Considering the geographical position of Romania, the K1 code represents the values of K1 corresponding to 45° northern latitude (Figure 7—C10).
The Kp code was chosen as 11 and 13 for CT and TL, respectively (Figure 8).
The water supply from groundwater was A f = 0 because the region is arid, so the Af code was set to 11 (Figure 9).
The Soil code (Figure 10) for winter (summer) was the same, 11 (12), given the same soil characteristics. The ETRM code was set to “auto”, so the ETRM was computed using Equation (3).
The initial water reserve in soil for October (Ri for month X) must be provided to start the computation. The user may introduce the value in the cell corresponding to “Ri for month X” from “Irrigation S1” and “Irrigation S2” or allow the software to compute it based on the formula (6) if “0” is inserted in that cell. The results obtained when the Ri for October is computed according to the methodology presented above are shown in Figure 12 (for CT) and Figure 13 (for TL), whereas their comparison is provided in Figure 14.
Row 15 in Figure 12 and Figure 13 contains the watering numbers. One watering must be applied in June, August, and September and two in July for both locations. The water application rate is m = 812 m3/ha (cells K12, M12, and N12, in Figure 12 and Figure 13). The value 1623 from cell L12 in Figure 12 and Figure 13 is equal to 2m. The irrigation rate is 4058 in both cases (row 16 in the left-hand side table in Figure 12 and Figure 13).
The “Water balance” charts (Figure 12 and Figure 13) illustrate the mean monthly precipitation, ETRM, A f , and m, whereas the second ones contain the water reserve (initial and final, maximum and minimum). The charts from Figure 14 summarize the findings for both locations.
The ETRMs are comparable at CT and TL. The initial and final water reserve is slightly higher at TL. The irrigation rate is the same at TL and CT. The watering should be applied the same month and in the same amount.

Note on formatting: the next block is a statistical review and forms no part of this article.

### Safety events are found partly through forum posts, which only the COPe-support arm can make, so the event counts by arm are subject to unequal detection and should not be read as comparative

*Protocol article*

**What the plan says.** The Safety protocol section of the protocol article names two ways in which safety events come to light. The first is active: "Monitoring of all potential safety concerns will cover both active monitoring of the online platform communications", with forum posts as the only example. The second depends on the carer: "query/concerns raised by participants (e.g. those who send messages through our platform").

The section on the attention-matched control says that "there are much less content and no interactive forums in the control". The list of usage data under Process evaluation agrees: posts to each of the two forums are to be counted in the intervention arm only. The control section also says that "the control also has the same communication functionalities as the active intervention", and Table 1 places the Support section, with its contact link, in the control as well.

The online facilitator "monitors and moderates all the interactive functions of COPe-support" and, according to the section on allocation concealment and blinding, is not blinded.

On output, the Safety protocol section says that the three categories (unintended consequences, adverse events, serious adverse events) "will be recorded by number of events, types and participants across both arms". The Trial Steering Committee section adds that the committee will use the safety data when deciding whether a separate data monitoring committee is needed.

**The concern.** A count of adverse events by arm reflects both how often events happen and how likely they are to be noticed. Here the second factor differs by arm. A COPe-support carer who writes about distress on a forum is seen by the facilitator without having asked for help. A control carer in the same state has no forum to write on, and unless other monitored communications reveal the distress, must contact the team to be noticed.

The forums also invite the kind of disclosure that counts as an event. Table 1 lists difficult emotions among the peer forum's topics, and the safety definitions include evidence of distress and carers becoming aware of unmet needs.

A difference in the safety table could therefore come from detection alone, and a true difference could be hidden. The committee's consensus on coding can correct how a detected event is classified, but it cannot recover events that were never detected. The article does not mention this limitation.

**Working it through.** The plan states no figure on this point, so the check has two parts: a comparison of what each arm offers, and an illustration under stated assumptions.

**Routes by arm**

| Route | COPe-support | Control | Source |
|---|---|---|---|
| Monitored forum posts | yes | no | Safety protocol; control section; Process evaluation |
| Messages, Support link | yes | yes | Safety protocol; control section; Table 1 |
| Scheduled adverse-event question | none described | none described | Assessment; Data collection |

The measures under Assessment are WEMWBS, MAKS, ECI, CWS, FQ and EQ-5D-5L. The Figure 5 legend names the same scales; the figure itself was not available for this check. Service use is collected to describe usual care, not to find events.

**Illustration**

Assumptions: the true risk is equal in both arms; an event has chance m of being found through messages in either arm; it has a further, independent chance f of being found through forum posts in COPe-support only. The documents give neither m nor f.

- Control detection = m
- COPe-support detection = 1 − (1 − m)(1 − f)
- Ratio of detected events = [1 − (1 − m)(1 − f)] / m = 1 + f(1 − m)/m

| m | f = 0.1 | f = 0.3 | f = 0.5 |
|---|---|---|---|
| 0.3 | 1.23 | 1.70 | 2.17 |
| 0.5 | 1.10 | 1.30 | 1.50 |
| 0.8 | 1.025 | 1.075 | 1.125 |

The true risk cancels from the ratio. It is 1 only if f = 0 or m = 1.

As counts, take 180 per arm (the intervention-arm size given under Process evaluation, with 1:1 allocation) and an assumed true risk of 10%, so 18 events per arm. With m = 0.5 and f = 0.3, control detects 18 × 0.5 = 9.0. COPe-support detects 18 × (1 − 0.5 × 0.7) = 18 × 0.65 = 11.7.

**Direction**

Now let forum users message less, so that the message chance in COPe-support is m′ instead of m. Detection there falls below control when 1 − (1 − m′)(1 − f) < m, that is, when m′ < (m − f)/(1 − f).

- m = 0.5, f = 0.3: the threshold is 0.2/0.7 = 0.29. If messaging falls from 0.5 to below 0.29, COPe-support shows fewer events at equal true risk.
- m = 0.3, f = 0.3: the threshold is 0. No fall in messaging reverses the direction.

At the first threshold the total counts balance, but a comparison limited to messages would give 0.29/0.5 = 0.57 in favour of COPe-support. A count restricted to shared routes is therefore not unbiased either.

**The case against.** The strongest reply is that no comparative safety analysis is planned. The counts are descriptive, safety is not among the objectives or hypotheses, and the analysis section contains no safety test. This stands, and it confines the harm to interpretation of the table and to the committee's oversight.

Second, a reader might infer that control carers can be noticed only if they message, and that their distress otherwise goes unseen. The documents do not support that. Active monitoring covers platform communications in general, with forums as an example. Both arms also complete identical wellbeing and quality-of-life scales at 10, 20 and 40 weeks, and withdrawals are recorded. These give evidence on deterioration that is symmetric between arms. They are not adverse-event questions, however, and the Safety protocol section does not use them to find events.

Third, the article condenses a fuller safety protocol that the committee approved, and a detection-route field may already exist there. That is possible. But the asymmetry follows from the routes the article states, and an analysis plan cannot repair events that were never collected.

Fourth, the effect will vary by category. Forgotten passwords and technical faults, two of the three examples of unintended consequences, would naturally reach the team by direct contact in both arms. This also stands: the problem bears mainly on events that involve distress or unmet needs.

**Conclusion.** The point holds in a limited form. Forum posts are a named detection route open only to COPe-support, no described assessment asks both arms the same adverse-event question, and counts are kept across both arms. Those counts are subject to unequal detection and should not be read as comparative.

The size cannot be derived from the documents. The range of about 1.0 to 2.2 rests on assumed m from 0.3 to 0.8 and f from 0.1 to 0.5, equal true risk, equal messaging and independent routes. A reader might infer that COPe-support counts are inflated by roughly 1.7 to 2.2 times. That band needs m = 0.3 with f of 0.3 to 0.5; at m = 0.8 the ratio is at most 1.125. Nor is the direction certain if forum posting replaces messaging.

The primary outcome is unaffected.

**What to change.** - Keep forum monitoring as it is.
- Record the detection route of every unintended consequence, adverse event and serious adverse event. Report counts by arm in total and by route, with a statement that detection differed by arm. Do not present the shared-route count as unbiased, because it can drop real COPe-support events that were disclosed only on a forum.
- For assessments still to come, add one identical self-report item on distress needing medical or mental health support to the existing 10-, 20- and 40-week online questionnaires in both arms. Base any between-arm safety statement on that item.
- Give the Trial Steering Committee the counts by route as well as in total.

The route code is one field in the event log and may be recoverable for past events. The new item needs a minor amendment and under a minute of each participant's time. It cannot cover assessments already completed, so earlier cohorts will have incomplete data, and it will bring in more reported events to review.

From Figure 12, Figure 13 and Figure 14, row 30, it results that during the first eight months of the agricultural year (October–May), it is not necessary to apply irrigation. In June, August, and September, one watering should be applied (812 m3/ha). In July, watering should be applied twice (a total of 1624 m3/ha).
This aspect is emphasized in Figure 12 and Figure 13, the bottom left chart, by the black dotted curves and in Figure 14, the top chart, by the yellow continuous curve (for CT) and the black dotted curve (for TL).
Given that the watering distribution depends on the initial soil reserve in October, the user may run the algorithm many times, at each run considering the initial water reserve in soil in October to be equal to the final water reserve in September in the previous run (and introducing manually this value in the cell “Ri for month X”).

6. Discussion

First, we compared the irrigation rate obtained using the Thornthwaite equation with the results obtained using the measured ETRM in the neighborhood of Constanța (at Mamaia). We mention that the procedure followed in Romania is that the ETRM is measured only for nine months, from March to November, so the rest of the values are considered to be zero. Therefore, IrrigTool was run with the ETRM code 12 in the worksheet “ETRM” (Figure 15). The output is shown in Figure 16.
There are no significant differences between the computed and measured ETRM values—cells C9–E9 in Figure 12 and Figure 16 and the watering numbers are the same (one in June, August, and September and two in July).
In the previous section, we indicated that the irrigation rate depends on the crop. To illustrate this assertion, we considered the crop alfalfa with the Kp code 12 (alfalfa). In this case, the soil code must be modified as well. In this case, it will be 15 for summer and 16 for summer (Figure 17).
The watering number has a different distribution: one in June and July and two in August. The irrigation rate is 4224 m3/ha because, in this case, m = 1056 m3/ha.
It was also mentioned that the irrigation rate depends on the initial water reserve in the soil. To exemplify, let us consider the same settings as in Figure 17, with Ri in the month 1 = Rmin in the month IX (2614 m3/ha), and run the algorithm. In this case, one watering should be applied in from May to July. The irrigation rate will remain the same: 4224 m3/ha (Figure 18).
If the water reserve in the soil is known, it is indicated to use its value to better estimate the irrigation rate.

7. Conclusions

This article presented a new tool, IrrigTool, designed for computing the irrigation rate based on the Thornthwaite equation for ETRM. It is implemented in VBA and Excel and is easy to use without knowledge of the formula implementation. The user can introduce the data series in different worksheets whereby, during the computation, the programs import the data into the main worksheets. The output for two different data sets can be compared as series of numbers and graphically.
This tool’s main advantage is that it permits the user to use either the Thornthwaite equation for ETRM computation or to manually fill in the recorded values of ETRM. Manually selecting or automatically computing the initial water reserve for the first month of the agricultural year is also permitted based on the available data. Moreover, there is no limitation related to the climatic conditions. The tool is user-friendly because it does not require programming skills but only basic knowledge of Excel.